Reptile Migration

Reptile migration involves traveling to or from breeding grounds, food sources, and hibernacula. These movements may be driven by weather and other environmental cues, or a combination of these factors.


One of the best-studied reptile migrations is displayed by Green Turtles (Chelonia mydas). Every 2-3 years these turtles move remarkably to nesting beaches, sometimes thousands of kilometers away from their feeding grounds in the open ocean.


Hibernation is a deep sleep characterized by low body temperature, slow heartbeat and respiration. Animals appear dead and can only be woken with great difficulty (a process called revivification). Hibernators spend most of the winter in a tepid torpor that is almost like daily torpor but more active, requiring a burst of energy for each breath. 파충류샵

To prepare for hibernation, hibernators eat to build up fat reserves and may line their dens (called hibernacula) with insulating materials. They also move to more sheltered habitats in autumn. Movement is influenced by weather and snow conditions with hibernation onset typically following a severe storm.

Physiologically, hibernators are in a constant state of stress. This stress reduces metabolic rates, allowing the organism to catabolize fat reserves more quickly and thus reduce arousal costs. This is a fundamental difference from the tepid torpor of daily life, and it is one reason why hibernation is often considered to be very similar to Alzheimer’s disease in humans.

Research on the effects of climate change on hibernators has been mixed. Warmer temperatures and longer growing seasons have often had positive impacts, while drier conditions have been consistently negative. This is likely due to the fact that climatic changes affect a range of different physiological and behavioral processes, making it difficult to tease out their individual effects. However, latitudinal differences in snow dynamics and phenology have the potential to magnify these effects, with Arct 파충류샵 ic and mountain hibernators being especially susceptible to shifts.


Many reptiles and amphibians use roads during spring to reach their breeding pools or to migrate to winter hibernation areas. Roads are a significant cause of death for both reptiles and amphibians. Studies have shown that high rates of reptile and amphibian road-kill can affect a habitat patch’s ability to support a viable population.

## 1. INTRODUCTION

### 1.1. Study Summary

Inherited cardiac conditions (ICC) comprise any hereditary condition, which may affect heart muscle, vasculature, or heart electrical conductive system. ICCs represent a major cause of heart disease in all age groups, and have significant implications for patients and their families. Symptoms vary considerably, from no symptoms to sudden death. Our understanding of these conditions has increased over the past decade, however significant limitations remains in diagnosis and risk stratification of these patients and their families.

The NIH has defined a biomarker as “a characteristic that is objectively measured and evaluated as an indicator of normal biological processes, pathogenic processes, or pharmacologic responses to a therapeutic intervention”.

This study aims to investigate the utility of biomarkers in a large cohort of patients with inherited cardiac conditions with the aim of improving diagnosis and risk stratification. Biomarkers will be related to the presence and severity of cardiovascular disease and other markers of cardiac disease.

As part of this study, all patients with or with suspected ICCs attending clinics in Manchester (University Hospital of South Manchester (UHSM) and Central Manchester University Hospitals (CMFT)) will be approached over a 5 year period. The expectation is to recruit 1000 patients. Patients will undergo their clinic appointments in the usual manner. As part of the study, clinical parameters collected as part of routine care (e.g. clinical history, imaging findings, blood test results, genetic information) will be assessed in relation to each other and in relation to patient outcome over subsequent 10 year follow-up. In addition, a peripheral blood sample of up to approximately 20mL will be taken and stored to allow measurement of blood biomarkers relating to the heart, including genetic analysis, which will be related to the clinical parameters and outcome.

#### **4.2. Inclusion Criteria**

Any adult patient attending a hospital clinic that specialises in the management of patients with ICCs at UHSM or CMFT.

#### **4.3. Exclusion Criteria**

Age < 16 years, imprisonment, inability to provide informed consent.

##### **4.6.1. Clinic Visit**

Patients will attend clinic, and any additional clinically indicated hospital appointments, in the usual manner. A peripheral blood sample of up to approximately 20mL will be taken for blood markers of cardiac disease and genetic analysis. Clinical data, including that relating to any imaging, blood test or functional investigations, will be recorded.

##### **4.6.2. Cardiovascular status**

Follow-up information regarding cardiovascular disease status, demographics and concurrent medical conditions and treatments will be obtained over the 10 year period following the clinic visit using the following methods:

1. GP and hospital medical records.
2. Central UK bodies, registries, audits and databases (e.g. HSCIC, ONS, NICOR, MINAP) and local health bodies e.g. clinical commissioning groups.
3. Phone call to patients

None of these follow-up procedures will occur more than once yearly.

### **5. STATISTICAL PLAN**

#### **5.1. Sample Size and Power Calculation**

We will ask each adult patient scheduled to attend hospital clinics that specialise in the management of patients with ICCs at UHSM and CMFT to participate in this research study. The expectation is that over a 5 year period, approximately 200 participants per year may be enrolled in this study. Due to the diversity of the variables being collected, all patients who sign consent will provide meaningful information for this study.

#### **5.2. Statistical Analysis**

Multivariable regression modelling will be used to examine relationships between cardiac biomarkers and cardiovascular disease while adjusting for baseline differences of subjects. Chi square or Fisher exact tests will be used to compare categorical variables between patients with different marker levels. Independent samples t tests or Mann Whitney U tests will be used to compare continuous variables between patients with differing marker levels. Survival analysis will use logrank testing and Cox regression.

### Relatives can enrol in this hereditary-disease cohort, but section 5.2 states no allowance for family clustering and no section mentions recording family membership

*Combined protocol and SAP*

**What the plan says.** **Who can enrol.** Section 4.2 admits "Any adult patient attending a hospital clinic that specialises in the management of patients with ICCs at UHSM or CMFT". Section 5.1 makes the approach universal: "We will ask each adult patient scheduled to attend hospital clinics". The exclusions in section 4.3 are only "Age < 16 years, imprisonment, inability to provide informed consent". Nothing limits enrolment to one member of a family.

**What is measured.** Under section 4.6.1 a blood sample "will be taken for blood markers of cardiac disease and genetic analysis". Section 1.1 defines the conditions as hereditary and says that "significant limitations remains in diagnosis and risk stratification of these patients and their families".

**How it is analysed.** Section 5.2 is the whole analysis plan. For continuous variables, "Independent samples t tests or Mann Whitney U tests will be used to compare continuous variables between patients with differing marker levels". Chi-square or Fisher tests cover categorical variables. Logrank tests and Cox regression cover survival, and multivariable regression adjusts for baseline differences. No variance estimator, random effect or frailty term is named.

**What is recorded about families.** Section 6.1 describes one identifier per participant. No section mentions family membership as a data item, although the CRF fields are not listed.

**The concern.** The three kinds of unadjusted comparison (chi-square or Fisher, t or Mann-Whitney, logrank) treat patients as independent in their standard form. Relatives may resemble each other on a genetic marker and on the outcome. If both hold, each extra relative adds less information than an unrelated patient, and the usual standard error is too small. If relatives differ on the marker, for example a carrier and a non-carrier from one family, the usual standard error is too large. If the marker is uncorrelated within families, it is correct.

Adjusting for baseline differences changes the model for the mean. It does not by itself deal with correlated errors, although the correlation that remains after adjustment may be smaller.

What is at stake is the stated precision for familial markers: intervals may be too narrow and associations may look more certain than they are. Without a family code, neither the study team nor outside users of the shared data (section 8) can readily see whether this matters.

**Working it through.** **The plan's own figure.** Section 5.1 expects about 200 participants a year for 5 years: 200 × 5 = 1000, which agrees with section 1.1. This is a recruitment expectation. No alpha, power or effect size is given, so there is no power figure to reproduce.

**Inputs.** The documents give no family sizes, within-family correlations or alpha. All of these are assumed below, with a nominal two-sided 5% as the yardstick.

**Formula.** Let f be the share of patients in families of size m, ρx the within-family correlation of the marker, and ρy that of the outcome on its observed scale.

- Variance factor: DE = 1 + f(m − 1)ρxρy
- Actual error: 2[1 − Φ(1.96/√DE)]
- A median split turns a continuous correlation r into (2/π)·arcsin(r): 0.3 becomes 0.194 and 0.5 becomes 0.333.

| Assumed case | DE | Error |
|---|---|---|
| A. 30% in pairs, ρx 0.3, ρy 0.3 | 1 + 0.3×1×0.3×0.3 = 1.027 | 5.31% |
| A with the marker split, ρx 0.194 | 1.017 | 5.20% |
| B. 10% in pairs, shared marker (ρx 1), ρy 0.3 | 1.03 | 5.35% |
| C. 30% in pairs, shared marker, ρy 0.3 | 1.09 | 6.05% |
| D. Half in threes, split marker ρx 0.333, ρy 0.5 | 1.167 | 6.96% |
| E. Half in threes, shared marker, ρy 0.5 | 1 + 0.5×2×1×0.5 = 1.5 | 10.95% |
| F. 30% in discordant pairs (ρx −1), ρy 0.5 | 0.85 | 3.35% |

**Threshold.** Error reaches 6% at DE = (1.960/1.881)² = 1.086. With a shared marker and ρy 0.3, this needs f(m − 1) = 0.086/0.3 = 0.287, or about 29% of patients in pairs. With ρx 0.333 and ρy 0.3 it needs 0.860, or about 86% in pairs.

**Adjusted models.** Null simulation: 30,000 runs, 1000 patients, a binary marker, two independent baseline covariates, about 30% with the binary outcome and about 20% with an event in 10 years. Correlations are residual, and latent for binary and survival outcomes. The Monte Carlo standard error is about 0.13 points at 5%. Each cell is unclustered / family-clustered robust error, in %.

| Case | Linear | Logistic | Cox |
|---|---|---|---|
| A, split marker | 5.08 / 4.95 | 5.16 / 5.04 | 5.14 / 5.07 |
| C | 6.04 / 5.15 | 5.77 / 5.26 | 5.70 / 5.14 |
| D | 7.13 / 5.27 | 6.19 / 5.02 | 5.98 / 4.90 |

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The cool temperatures of summer drive snakes from their winter dens (called hibernacula) to the habitats they will use for foraging and mating over the next few months. In one study of western rattlesnakes, most snakes travelled about 1-10 km to their summer feeding areas and back to their overwintering sites or “dens” during migration (Outgoing).

These journeys are not unlike the travel of marine turtles undertaking long-distance nesting journeys to reach suitable beaches. Both snake and marine turtle species rely on a variety of cues to navigate, including celestial, geomagnetic, olfactory, thermal, wave and current pattern signals, and a map-compass system based on their sense of direction.

Despite the challenges of climate change, reptile migration is still relatively common and plays an important role in maintaining healthy ecosystems. Understanding how changes in seasonal movement patterns will affect future biodiversity has the potential to help managers anticipate and mitigate negative effects of landscape-scale environmental change, such as shifts in ecosystem boundaries and thermal regimes.

The authors of the study above tracked 30 snakes with GPS devices throughout their annual migration. They found that 15 of the snakes (henceforth called Forest snakes) tended to utilize forests as Destination habitats during both Outgoing and Initial stages of their migration, while the remaining snakes used open habitats for both stages of their migration, and occupied Forest-free areas only during the Late stage of their outgoing migration.


The season of fall, also known as autumn in some countries, begins with the September equinox (between 21 and 24 September this year) or winter solstice, depending on whether you live north or south of the equator. It’s the season of harvest, cooler temperatures, and shorter days.

Many reptiles—including snakes, lizards, frogs, toads, and newts—slow down their body processes to almost a halt in the coldest weather. This is called diapause, and it lets them survive for weeks or even months without eating if necessary. They hide away in the winter under logs, stones, compost heaps, old mouse burrows, and other places where they are safe from hungry predators.

Some migratory animals, like sea turtles, use the sun as a compass to help them navigate during their journey. Leatherback sea turtles have uniquely adapted skin with pink spots that sit above their pineal gland, which regulates the animal’s circadian rhythm. Scientists believe the turtles can detect changes in sunlight reflecting off the spots to help them know it’s time to start heading back toward their home.

The change in seasons brings an increased threat from vehicles, especially when a large group of reptiles migrate en masse between habitat patches. In one study of desert tortoises at SAGU, researchers found that road traffic killed over 83% of the animals. Other studies have shown that non-native, invasive animals—like free-roaming domestic dogs—also kill reptiles and amphibians.